Children’s literature – far more than just a frivolous diversion

Thursday, 20 February 2014
photo: Vita Thomsen/ photo: Vita Thomsen/

People's relationships to literature are personal and very different. There are those who devour books; there are those who save them for a rainy day; there are those who only read very carefully chosen titles; and there are those who don't read at all, because they don't consider it important. Sadly, the latter is a growing trend, particularly among boys, who tend to dismiss reading as being for geeks and girls.

It's difficult to change such attitudes when even a sports star and idol to many youngsters, the famous footballer Zlatan Ibrahimović, recently revealed in an interview that he'd only read two books in his life – one of them being his own autobiography and the other a self-help book recommended to him by his manager. Heroes wield a lot of influence.

Encouraging parents to set an example

Most people's first encounter with books comes at a very early age when their parents read them a bedtime story. But how many parents actually read aloud to their children these days? Children's and youth work writer Johanna Lindbäck, the Swedish ambassador for reading for 2013-2015, says that only a third of young parents in Sweden today read to their kids – half as many as ten years ago.

Should this raise a red flag? Is it affecting youngsters' later attitudes towards literature? How can we grab students' attention at school when the screen is a flashing maelstrom of movement and nothing is ever more than a click away? How can we create conditions in which reading – and understanding what we read – demands concentration and perseverance? How do limited reading and poor concentration affect the development of young people's ability to empathise?

Recognised Nordic authors

To adapt the proverb: you can lead a child to literature, but you can't make them read. For this reason it's important to delve into their world and to present them with topics and issues that pique their interest.lastekirj2013 voitjad

Ogres, monsters and trolls, for example, inhabit the world of Icelandic author and illustrator Áslaug Jónsdóttir. These unearthly creatures exist in an otherworldly realm, but at the same time teach kids a healthy respect for friendship, empathy and tolerance. The books they appear in are extremely popular throughout the Nordic region.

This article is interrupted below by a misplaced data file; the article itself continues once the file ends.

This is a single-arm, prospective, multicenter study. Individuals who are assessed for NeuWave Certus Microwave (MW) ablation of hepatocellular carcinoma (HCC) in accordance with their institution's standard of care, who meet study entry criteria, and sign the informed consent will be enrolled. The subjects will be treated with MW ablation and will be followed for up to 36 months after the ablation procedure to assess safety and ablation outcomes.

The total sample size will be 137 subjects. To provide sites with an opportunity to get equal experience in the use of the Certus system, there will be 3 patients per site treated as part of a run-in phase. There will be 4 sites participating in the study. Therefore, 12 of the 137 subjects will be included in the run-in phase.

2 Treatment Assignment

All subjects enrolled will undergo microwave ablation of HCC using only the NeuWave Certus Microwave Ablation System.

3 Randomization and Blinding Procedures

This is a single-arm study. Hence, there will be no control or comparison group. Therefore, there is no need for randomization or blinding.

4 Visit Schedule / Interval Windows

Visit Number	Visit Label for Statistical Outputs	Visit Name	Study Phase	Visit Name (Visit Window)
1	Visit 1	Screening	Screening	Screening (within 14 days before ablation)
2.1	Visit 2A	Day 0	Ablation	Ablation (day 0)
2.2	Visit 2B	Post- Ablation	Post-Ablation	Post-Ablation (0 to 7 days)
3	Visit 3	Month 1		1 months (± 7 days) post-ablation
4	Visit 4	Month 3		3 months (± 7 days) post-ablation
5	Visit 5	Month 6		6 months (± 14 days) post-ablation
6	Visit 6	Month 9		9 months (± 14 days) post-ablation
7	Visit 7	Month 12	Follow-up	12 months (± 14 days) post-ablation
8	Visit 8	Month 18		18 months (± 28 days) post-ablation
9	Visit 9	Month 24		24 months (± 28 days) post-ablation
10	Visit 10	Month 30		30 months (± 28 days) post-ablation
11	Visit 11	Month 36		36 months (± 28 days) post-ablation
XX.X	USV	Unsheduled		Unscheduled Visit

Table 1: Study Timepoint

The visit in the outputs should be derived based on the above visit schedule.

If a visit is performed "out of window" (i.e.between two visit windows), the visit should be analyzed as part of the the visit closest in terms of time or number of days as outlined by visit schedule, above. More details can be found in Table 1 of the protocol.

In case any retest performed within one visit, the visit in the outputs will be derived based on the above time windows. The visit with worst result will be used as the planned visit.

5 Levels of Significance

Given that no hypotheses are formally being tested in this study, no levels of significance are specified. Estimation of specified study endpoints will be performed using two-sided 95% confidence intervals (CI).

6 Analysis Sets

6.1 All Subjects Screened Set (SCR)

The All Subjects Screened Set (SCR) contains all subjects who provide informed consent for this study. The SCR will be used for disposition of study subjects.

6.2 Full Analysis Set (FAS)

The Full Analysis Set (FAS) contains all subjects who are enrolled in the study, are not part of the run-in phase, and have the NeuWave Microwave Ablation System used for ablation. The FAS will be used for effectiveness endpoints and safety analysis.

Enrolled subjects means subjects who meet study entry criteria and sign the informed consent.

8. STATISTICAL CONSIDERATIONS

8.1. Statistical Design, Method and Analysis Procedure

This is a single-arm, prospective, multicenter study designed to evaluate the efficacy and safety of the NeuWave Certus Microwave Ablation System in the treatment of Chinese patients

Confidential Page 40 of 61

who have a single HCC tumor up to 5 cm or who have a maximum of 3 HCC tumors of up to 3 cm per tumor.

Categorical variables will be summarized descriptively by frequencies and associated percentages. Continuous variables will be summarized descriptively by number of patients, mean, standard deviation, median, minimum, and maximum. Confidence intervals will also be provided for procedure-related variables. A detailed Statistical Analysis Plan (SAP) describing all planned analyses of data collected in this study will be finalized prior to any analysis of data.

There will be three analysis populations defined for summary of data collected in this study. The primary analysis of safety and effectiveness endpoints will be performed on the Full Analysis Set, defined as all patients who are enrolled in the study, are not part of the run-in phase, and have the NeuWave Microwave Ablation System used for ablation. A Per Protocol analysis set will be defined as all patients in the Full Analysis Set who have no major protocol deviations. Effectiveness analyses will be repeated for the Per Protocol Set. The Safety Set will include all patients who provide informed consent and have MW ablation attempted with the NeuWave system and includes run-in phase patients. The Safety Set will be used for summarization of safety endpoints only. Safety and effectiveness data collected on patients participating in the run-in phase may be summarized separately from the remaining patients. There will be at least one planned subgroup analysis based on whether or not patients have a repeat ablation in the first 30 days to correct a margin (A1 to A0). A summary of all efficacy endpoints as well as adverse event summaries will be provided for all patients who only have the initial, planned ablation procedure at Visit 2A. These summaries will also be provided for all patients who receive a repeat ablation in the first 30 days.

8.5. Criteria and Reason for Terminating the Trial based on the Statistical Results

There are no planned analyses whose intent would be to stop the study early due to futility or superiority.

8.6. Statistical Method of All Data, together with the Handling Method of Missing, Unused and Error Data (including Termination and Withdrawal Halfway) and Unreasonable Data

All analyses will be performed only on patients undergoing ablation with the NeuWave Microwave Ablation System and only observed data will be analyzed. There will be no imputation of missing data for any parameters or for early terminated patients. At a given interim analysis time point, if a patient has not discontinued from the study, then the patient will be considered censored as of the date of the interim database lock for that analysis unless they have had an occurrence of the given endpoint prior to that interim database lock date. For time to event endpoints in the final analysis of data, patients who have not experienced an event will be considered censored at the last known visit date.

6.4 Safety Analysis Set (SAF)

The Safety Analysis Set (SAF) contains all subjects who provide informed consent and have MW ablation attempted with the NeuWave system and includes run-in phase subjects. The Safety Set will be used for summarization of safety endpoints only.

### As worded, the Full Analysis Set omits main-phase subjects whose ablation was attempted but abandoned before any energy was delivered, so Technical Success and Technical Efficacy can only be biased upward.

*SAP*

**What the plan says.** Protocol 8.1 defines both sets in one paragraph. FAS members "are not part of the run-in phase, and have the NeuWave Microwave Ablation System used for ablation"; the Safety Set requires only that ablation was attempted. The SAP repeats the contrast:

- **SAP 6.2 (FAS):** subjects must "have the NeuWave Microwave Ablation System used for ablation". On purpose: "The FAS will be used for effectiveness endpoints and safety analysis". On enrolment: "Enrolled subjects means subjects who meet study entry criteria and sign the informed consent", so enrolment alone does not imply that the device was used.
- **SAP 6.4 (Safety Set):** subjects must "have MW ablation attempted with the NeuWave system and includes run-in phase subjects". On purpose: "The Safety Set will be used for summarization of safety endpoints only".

How Jónsdóttir gets through to young readers is something that librarians, teachers, writers and publishers – indeed anyone interested in literature – will have the chance to hear from the author herself on 3 April at the Nordic and Baltic Literature Forum, which is being held as part of the Tallinn Book Fair. Jónsdóttir is also the Icelandic nominee for this year's Nordic Council's Literature Prize and the author behind the troll-themed Nordic library week this November.

Other speakers at the forum will include the inaugural winners of the prize, which was first awarded last year: author and creative writing teacher Seita Vuorela and illustrator Jani Ikonen (on the picture) from Finland. Their prize-winning novel, Karikko ('Reef'), is a contemporary chiller inspired by folk beliefs, myths and the saga tradition of storytelling. It takes place in something of a grey zone between the worlds of childhood and adulthood, dreams and reality. A sweeping tale about two teenaged brothers, it examines the pain of loss, grief, guilt and forgiveness. It's rather demanding of younger readers, but all the more valuable a reading experience for it. Vuorela has been quoted as saying that fiction doesn't have to be reduced to a mere frivolous diversion.

Shedding light on signposts in the world of literature

There's no lack of good children's literature – the problem is arousing kids' curiosity, getting them to read it and providing them with signposts to navigate their way through the amazing world at their fingertips. And all this despite the modest budgets of schools and libraries.

Danish children's author Lotte Lykke Simonsen, who has worked as a librarian and on children's and youth programmes on Danish Radio, feels that more attention should be lavished on children's literature as a genre and that the actions of librarians, teachers and other promoters of literature should be more visible. Spontaneity, free rein, dedication and a creative approach are all important, as they enable new young readers to be drawn into a dialogue with literature.

The 2nd Nordic-Baltic Literature Forum

All lovers of literature who care about the themes of this year's Nordic-Baltic Literature Forum – children and books, writing for children and providing them with fiction – are welcome to attend the event in the main hall of the National Library on the opening day of the Tallinn Book Fair on 3 April.

The forum will be an international one: just like last year, this year's event will feature guests from all of the Nordic countries and all three Baltic States. Taking to the floor will be children's authors, literary experts and library specialists. Attendees will be sharing their experiences and observations and comparing research material reflecting the status and development of children's literature, how and what young people are reading and ways of encouraging them to read.

The forum is being organised by the Nordic Council of Ministers' Office in Estonia in association with the Estonian Publishers' Association, the Estonian Children's Literature Centre, the Tallinn Book Fair and the Nordic embassies in Estonia. The programme can soon be found on the Tallinn Book Fair website as well as here, on the homepage of the Nordic Council of Ministers' Office in Estonia.

See you at the forum!

Eha Vain,
Cultural adviser at the Nordic Council of Ministers' Office in Estonia

The article was published in the insert 'Raamat'  (A Book) between daily Postimees on February 20. 

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